Imagine being able to trace a piece of fresh fruit from your store back to the farm on which it was produced in a mere 2.2 seconds. This isn’t a supermarket pipe dream – it’s the power potentially unleashed by a new technology called blockchain.
Two years ago, no one in the food industry was talking about blockchain, unless they were having a discussion about Bitcoin or other cryptocurrencies. But thanks to a 2016 proof-of-concept project with Armonk, N.Y.-based technology powerhouse IBM and the world’s largest retailer – Walmart Inc. – blockchain is bringing new worlds of possibility to the concepts of data sharing and transparency.
IBM’s initial work with Bentonville, Ark.-based Walmart involved tracing shipments of pork in China, and fresh mango in the United States.
Building on the success of those tests, the technology continues to gain steam in the industry, as IBM is now collaborating with Walmart and two additional retailers – the Cincinnati-based Kroger Co. and Rochester, N.Y.-based Wegmans Food Markets – as well as Temple, Texas-based supply chain services provider McLane Co. and a consortium of leading suppliers such as Dole, Driscoll’s, Golden State Foods, McCormick and Co., Nestle, Tyson Foods, and Unilever. Its master plan is to accelerate and bring to scale its enterprise-ready, blockchain traceability solution, called IBM Food Trust.
If all goes as planned, IBM could be rolling out the solution in the second half of this year, according to Brigid McDermott, VP of IBM Food Trust. But the company is being careful to work with as many parties in the food industry as possible, since McDermott says that collaboration is necessary for the solution’s ultimate success.
“[Our] goal is to have all members of the food ecosystem participating, so that the transparency we create is across the entire ecosystem,” she tells Progressive Grocer. “This means all retailers, all manufacturers, all growers, etc. We will continue to add partners who are interested in improving trust and transparency in the food sector.”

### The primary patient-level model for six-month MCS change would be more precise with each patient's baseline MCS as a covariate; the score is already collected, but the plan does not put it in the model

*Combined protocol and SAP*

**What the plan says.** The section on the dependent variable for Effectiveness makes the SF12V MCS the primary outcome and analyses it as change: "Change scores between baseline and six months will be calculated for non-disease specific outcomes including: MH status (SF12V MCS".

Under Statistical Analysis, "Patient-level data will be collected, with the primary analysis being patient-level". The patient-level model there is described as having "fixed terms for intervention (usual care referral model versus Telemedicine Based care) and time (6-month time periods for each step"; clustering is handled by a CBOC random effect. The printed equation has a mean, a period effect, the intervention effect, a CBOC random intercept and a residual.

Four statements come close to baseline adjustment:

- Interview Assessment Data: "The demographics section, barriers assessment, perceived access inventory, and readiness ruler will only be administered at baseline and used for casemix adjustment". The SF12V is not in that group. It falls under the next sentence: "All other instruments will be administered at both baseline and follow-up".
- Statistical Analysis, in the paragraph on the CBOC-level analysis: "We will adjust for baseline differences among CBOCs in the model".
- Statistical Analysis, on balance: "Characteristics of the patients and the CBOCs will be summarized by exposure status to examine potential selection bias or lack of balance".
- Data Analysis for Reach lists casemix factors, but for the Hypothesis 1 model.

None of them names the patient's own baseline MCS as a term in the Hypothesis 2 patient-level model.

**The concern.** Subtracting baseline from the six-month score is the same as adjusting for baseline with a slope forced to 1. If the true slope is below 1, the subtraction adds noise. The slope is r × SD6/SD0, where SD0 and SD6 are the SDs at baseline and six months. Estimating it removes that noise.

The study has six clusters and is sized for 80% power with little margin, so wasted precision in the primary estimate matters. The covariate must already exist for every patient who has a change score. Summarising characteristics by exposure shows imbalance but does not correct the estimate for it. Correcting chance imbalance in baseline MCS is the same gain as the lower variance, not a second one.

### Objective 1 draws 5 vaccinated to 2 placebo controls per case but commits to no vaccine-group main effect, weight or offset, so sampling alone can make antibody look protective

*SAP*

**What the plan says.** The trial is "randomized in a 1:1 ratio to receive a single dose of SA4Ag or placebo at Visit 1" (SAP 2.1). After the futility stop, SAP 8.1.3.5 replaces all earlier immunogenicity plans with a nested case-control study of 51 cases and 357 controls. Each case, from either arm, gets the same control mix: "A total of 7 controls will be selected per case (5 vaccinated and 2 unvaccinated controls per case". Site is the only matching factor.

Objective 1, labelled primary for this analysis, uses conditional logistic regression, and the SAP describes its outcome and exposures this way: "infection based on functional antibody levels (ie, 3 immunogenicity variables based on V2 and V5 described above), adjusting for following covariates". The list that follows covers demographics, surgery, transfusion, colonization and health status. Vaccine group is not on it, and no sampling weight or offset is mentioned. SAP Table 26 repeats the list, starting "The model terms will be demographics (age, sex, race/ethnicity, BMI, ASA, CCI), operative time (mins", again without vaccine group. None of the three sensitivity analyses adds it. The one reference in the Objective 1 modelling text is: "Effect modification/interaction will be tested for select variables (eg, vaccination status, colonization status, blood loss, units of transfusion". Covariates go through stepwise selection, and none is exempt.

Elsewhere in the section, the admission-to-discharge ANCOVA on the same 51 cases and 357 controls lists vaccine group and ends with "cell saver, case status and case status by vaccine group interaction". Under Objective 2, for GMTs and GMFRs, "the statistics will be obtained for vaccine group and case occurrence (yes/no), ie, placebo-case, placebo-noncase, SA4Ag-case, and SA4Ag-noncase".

As IBM works on its solution, many of the industry’s leading trade groups are separately ramping up efforts to educate their members and make sure that their sectors of the supermarket business are fairly represented in the blockchain discussion. Other technology companies are also working on traceability solutions based on blockchain, and at least one supplier, Wayzata, Minn.-based Cargill, has launched a test of its own.
If you haven’t yet heard of blockchain, it’s a type of technology that enables users to create shared ledgers of data. Because it follows a decentralized model, it’s more resilient to technical and organizational failure, and there are many shared owners. At the same time, it ensures a “single truth,” as data that’s entered on the ledger can’t be manipulated.
- Key Takeaways
- Blockchain enables users to create shared ledgers of data, and, because it follows a decentralized model, it’s more resilient to technical and organizational failure.
- The technology can empower solutions such as traceability, food safety and chain of custody.
- Retail pioneers in developing blockchain for the food industry include Walmart (working with IBM), Kroger and Wegmans.
- A PMA initiative will be key to how produce is traced with blockchain.